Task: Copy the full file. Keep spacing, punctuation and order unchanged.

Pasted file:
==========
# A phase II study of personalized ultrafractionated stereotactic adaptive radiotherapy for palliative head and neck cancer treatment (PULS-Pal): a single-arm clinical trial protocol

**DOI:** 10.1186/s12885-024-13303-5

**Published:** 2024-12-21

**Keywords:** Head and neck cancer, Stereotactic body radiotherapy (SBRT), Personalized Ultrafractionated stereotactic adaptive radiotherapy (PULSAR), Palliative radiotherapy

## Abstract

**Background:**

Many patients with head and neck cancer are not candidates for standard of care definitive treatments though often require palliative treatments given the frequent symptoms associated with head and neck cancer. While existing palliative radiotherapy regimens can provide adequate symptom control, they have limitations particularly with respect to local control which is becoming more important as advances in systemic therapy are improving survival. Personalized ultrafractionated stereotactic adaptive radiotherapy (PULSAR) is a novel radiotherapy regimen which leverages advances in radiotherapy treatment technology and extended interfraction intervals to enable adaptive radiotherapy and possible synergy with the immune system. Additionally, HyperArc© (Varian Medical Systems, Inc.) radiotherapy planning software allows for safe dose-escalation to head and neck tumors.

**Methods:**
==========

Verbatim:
# A phase II study of personalized ultrafractionated stereotactic adaptive radiotherapy for palliative head and neck cancer treatment (PULS-Pal): a single-arm clinical trial protocol

**DOI:** 10.1186/s12885-024-13303-5

**Published:** 2024-12-21

**Keywords:** Head and neck cancer, Stereotactic body radiotherapy (SBRT), Personalized Ultrafractionated stereotactic adaptive radiotherapy (PULSAR), Palliative radiotherapy

## Abstract

**Background:**

Many patients with head and neck cancer are not candidates for standard of care definitive treatments though often require palliative treatments given the frequent symptoms associated with head and neck cancer. While existing palliative radiotherapy regimens can provide adequate symptom control, they have limitations particularly with respect to local control which is becoming more important as advances in systemic therapy are improving survival. Personalized ultrafractionated stereotactic adaptive radiotherapy (PULSAR) is a novel radiotherapy regimen which leverages advances in radiotherapy treatment technology and extended interfraction intervals to enable adaptive radiotherapy and possible synergy with the immune system. Additionally, HyperArc© (Varian Medical Systems, Inc.) radiotherapy planning software allows for safe dose-escalation to head and neck tumors.

**Methods:**